Why you should be hiring for behaviour, not skill
Traditional interviews typically judge how candidates perform in an interview and not how they would perform for the company if hired. As a hiring manager, you should be trying to find a candidate who will fit seamlessly into your existing team, regardless of experience.
Most hiring managers will ask questions based on past successes and failures, what they know about the company and where they see themselves in five years. This doesn’t exactly give you an accurate evaluation of a candidate and what their future performance would be. Realistically, you need to find out what kind of person the candidate is and what drives their behaviour.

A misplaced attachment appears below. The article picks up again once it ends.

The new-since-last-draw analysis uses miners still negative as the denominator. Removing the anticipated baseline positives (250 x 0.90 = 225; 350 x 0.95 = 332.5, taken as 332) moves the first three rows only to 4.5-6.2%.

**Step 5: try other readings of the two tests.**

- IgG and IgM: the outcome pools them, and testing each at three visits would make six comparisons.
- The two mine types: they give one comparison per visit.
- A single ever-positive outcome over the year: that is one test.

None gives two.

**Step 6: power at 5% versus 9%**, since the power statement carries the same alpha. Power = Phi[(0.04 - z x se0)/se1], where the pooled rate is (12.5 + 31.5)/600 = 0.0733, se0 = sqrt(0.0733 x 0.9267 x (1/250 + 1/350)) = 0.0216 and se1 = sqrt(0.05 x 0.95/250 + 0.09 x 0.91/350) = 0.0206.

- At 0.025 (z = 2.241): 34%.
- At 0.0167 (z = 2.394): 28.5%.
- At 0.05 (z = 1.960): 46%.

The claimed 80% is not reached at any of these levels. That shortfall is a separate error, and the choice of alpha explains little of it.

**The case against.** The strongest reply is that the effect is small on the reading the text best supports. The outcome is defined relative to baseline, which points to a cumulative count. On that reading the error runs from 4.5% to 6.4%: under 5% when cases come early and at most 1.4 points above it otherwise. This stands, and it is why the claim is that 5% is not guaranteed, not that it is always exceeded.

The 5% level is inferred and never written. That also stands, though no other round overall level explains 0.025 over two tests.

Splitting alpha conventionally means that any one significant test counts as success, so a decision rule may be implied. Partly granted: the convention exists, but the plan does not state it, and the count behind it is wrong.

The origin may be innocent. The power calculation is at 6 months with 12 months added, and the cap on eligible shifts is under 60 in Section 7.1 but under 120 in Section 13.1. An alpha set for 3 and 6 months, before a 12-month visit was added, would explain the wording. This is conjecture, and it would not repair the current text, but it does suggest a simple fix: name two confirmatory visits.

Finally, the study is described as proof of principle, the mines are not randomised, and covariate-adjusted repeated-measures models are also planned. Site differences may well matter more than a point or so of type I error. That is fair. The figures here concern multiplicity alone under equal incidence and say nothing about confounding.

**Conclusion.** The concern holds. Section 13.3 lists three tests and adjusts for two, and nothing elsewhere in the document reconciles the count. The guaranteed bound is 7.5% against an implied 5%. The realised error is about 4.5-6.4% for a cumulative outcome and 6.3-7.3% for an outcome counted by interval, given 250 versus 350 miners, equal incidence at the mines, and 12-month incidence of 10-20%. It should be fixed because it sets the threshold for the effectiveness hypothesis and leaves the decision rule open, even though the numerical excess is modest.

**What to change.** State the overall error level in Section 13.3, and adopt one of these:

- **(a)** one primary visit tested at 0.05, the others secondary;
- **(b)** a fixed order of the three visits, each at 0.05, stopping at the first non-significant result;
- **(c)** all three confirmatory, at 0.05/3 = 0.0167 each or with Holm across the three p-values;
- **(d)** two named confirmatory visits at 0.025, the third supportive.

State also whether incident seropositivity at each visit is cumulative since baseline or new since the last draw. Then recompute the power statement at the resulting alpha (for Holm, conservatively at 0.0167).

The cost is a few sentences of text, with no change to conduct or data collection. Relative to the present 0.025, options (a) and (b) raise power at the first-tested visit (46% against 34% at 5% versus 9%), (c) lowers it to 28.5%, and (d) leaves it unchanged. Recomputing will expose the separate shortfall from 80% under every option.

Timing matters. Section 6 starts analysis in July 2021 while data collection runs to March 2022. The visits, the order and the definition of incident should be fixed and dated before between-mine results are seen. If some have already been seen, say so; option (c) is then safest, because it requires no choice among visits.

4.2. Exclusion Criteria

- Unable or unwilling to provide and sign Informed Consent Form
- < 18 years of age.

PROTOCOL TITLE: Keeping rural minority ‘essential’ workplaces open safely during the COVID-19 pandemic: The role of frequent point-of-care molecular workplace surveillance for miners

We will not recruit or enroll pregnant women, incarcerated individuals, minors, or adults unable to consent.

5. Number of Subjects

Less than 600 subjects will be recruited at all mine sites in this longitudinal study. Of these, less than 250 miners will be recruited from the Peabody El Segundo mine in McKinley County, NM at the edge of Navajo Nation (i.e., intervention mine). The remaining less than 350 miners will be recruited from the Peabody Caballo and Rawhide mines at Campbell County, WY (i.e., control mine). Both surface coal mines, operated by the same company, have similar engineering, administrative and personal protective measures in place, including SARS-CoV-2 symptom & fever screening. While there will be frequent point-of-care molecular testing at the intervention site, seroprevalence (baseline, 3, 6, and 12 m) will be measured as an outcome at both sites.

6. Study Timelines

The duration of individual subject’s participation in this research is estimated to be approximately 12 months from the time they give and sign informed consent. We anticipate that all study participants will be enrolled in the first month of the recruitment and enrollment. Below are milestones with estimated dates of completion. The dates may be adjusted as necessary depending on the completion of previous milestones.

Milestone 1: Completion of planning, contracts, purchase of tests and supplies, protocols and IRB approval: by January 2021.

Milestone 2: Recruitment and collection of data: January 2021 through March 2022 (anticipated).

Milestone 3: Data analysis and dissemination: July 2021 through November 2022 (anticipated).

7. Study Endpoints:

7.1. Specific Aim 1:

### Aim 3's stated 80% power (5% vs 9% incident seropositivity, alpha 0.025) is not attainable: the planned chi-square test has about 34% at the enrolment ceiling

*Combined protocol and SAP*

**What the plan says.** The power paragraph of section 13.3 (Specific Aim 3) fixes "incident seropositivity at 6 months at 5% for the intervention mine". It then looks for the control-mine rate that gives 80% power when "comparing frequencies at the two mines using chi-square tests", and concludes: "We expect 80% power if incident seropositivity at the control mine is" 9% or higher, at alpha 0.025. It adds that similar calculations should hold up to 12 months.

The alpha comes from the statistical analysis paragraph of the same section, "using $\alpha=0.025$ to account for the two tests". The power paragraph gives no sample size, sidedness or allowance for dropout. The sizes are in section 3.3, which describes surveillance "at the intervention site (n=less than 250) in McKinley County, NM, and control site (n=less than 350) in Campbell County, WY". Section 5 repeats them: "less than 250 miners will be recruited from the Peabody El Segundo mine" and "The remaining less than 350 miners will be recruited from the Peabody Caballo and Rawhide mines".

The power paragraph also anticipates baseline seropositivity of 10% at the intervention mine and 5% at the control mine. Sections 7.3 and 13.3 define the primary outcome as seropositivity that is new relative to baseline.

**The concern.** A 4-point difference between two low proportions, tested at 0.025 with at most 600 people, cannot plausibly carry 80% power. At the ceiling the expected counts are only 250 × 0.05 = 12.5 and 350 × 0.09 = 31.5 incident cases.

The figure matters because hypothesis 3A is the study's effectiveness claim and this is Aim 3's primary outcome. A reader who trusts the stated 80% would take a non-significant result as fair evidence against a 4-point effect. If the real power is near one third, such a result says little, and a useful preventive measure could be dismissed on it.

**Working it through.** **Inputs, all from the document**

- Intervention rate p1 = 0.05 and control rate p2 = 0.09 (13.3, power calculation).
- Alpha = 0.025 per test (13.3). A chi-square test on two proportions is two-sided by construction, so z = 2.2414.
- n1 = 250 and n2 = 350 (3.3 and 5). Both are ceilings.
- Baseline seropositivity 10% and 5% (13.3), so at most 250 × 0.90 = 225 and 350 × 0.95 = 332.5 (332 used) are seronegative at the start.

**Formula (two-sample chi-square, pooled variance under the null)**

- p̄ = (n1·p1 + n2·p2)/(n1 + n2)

If you needed them to stay late, would they be accommodating? If you asked them to do something that wasn’t officially in their job description, would they do it?
This is not saying that skill isn’t important, but skill can always be learnt, changing someone’s personality would be somewhat more challenging. You need to find out what it’s going to be like spending 40 hours a week with someone, day in and day out.
The Apprentice is a prime example of skill not always being a winning formula, with Alan Sugar regularly firing candidates because he ‘couldn’t imagine being in business with them.’
In the latest series of The Apprentice we’ve witnessed the girls team battling between themselves on the majority of tasks, thus reducing productivity on the task.
You need to consider whether your candidate would fit harmoniously within your team. Will they work well together or are you going to lose man hours having to resolve petty disputes between team?